. Under this model VFC is in a worse position than it was a year ago, as the August 27 meeting clearly indicated. VFC's vision has been diluted from a modest store in a clearly defined area to a larger store in a much more ambiguous area, nearly ten times as large as the original "primary market area." Rather than site south of 39th and west of Main, they are now looking at the area south of 78th Street and west of Andresen Road, where there are already several grocery stores. The second cornerstore of talent has been severely depleted, as key volunteers have been mistreated and lied to. In addition to losing the only interim board members with business development experience, they have also lost five of nine elected board members within four months and a competent newsletter editor. Under the guidance of founders Heather Lehman and Sunrise O'Mahoney, existing systems for basic tasks such as board communication and web publishing were dismantled, as was the only available owner forum (VFC-Discussion), while recommendations and work on new systems by the technical committee were completely ignored, further eroding confidence in what remains of talent and vision. On the capital front, things are even worse. By making the vision larger and more ambiguous, VFC has created a $1.5 million project even as it abandons previous, more modest goals. VFC is spending money faster than it can raise it, has voted to let itself spend owner equity for development, while utterly failing in the previously-stated goal of 600 owners by the end of 2008 and 1000 to open by the end of 2009. Not only will VFC fail to meet its lower goal of 300 owners by the end of 2008, but they are actually *losing* owners and do not have the cash on hand to provide full refunds to those who have purchased a share. Given their noncompliance with state securities law, this places them in a very bad capital situation indeed.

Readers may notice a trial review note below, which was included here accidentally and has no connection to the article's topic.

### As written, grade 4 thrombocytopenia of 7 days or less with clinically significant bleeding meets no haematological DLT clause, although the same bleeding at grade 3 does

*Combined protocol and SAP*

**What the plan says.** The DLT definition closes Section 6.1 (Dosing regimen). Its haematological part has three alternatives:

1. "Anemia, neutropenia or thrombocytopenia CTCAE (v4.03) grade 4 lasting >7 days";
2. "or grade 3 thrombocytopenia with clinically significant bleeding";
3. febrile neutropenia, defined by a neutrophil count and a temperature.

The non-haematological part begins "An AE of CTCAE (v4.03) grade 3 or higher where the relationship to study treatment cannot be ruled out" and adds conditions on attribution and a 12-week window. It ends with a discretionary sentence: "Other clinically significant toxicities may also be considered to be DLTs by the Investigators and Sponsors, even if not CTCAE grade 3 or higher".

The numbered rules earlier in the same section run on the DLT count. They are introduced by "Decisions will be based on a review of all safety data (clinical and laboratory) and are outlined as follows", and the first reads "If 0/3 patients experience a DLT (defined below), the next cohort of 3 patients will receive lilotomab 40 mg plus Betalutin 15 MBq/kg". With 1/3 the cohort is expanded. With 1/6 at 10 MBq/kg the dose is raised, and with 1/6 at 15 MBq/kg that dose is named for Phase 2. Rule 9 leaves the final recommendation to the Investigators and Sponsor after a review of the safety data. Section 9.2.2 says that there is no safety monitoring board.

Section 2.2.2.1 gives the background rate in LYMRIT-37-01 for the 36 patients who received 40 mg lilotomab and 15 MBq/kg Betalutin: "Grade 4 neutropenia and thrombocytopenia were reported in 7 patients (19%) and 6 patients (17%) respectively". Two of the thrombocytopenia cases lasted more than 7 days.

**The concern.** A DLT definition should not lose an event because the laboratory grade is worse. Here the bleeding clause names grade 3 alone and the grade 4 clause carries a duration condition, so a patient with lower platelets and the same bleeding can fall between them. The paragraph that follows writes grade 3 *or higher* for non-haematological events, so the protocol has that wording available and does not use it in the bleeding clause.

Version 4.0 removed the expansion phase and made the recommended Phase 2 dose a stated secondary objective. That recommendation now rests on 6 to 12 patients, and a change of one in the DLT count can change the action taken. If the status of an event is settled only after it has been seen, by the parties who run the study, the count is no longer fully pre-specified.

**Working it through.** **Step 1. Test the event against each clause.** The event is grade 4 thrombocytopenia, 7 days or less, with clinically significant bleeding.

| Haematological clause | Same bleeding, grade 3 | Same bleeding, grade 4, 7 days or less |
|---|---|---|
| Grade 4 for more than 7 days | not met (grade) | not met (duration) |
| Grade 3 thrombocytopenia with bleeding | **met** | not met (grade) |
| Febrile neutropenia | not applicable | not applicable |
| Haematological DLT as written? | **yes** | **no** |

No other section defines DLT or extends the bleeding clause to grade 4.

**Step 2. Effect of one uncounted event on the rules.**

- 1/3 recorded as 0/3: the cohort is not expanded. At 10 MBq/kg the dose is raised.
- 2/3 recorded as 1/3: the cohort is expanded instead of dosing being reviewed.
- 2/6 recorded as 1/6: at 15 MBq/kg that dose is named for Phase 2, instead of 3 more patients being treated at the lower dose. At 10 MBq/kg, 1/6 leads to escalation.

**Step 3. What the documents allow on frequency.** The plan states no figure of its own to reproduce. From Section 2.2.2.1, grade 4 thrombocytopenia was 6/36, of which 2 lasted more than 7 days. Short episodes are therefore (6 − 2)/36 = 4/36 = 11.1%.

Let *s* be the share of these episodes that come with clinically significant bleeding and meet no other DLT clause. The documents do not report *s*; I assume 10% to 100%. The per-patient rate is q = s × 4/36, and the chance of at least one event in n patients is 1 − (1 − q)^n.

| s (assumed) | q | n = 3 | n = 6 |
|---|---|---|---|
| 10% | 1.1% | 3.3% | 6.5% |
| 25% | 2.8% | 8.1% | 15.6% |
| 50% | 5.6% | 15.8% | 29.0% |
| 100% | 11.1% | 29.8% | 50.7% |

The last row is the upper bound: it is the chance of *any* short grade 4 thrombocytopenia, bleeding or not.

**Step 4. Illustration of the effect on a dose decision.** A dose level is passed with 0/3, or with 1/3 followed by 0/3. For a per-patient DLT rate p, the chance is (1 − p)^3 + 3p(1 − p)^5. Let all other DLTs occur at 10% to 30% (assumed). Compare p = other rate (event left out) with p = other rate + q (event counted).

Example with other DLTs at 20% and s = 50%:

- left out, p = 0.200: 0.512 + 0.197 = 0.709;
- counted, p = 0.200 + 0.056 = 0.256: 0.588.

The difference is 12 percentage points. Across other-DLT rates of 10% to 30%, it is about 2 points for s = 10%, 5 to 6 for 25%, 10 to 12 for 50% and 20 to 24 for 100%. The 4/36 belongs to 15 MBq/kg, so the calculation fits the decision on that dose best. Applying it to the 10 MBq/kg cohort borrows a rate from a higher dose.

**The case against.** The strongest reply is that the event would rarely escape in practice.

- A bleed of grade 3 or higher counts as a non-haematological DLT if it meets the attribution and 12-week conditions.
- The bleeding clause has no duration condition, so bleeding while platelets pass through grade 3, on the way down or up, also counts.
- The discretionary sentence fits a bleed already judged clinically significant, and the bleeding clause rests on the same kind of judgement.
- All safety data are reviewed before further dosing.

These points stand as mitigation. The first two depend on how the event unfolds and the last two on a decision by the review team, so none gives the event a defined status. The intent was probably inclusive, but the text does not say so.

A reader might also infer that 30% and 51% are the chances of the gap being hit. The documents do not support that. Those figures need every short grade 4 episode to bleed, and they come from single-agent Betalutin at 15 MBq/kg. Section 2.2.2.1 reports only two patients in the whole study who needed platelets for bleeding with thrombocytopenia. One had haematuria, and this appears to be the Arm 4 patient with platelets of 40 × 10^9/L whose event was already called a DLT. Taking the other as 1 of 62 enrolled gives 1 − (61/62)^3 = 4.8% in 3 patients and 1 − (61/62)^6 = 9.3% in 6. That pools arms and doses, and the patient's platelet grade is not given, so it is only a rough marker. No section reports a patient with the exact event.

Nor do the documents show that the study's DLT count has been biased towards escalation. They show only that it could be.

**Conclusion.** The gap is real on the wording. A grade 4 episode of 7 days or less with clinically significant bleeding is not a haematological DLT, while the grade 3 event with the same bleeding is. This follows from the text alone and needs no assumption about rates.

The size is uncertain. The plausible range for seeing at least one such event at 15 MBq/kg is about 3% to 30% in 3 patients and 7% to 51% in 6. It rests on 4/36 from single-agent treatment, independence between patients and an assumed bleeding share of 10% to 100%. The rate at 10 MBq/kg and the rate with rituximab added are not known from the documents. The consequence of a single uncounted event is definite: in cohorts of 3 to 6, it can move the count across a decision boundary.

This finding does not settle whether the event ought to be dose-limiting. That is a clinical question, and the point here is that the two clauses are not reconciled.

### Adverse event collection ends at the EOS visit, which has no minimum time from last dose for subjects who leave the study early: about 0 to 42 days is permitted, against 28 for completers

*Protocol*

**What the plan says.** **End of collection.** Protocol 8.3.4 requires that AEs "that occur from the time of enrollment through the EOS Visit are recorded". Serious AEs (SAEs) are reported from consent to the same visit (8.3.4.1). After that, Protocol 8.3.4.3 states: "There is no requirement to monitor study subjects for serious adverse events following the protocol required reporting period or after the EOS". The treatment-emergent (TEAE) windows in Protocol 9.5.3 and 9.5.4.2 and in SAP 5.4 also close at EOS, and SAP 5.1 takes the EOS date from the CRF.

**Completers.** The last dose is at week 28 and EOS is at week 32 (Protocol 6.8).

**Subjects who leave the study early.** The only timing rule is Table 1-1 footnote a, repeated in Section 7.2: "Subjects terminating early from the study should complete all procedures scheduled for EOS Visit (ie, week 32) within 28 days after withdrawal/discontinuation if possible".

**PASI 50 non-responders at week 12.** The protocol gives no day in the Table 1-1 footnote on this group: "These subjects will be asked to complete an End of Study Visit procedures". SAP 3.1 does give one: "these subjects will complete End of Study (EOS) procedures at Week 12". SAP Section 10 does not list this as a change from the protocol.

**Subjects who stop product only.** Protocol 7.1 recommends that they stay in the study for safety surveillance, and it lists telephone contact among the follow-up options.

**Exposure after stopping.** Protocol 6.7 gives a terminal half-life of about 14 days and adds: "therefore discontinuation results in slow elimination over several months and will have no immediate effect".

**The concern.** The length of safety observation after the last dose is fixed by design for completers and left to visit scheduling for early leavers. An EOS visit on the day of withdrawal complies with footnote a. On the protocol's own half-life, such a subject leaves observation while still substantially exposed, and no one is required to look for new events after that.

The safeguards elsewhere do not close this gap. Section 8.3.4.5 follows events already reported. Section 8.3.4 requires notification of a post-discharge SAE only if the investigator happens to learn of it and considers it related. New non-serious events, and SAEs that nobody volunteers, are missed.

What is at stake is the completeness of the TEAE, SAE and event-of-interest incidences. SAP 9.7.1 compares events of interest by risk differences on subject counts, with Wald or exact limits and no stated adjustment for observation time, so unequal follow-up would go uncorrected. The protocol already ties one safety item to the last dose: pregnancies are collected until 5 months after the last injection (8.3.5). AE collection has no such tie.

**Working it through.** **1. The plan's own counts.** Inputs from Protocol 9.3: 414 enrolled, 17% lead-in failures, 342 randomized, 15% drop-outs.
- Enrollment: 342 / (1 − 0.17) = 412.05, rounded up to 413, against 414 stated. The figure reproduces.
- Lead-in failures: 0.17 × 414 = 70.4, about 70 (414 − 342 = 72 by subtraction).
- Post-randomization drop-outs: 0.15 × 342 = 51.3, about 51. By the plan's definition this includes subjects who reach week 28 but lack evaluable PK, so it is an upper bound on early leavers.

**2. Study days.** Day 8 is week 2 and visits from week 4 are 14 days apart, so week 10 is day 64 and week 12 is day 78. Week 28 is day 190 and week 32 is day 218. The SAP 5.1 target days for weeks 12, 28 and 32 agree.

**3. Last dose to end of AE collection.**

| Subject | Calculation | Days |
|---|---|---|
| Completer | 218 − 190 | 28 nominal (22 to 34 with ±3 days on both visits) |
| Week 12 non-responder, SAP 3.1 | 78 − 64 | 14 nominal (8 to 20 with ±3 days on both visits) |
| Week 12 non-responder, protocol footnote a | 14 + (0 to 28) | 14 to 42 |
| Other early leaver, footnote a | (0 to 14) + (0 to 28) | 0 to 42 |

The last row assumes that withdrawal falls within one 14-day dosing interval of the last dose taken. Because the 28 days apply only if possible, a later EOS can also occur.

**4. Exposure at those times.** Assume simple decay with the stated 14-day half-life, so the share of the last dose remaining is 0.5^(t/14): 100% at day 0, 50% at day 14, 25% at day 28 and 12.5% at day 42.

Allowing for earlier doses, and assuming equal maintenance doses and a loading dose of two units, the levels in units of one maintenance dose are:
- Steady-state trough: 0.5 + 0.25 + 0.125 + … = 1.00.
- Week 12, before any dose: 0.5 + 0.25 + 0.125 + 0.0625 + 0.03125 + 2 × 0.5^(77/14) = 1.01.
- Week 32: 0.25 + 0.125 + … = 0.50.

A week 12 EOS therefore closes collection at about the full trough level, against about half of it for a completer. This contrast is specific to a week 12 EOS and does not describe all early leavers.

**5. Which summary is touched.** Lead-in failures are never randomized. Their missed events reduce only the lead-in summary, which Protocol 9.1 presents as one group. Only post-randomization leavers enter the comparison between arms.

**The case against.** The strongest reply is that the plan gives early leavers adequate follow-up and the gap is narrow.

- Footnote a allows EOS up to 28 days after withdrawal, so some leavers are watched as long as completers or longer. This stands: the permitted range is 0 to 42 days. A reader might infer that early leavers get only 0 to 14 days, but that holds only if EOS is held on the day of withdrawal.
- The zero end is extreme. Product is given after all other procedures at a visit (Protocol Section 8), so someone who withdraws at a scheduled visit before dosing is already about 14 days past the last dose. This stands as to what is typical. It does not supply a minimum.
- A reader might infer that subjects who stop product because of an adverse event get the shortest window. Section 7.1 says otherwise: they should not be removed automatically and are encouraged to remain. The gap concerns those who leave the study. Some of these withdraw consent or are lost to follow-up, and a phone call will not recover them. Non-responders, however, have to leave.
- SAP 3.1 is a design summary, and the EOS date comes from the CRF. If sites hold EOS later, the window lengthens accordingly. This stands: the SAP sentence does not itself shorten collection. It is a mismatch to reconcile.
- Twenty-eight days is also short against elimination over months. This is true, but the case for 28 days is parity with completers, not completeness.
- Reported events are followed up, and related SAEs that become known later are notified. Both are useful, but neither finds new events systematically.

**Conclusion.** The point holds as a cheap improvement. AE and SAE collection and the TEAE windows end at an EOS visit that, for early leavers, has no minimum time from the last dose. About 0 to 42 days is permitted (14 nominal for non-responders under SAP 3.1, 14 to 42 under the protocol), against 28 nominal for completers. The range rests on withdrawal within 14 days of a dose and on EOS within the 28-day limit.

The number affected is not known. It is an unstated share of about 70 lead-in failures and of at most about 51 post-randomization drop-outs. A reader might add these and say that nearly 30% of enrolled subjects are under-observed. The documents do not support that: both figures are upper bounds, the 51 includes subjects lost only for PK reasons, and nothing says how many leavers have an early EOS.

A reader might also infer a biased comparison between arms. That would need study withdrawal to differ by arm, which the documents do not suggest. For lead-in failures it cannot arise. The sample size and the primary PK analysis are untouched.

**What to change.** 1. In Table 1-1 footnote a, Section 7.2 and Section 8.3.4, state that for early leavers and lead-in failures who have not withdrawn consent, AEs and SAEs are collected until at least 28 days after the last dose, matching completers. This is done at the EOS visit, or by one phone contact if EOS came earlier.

The September 17th session by Stuart Reid on "skills and Tools for the organizing stage " was equally depressing, as those familiar with VFC's progress will recognize. On clear issues of organization, transparency, honesty and accountability, VFC has failed mightily in 2008, in ways that shall become apparent. The Moxie Village debacle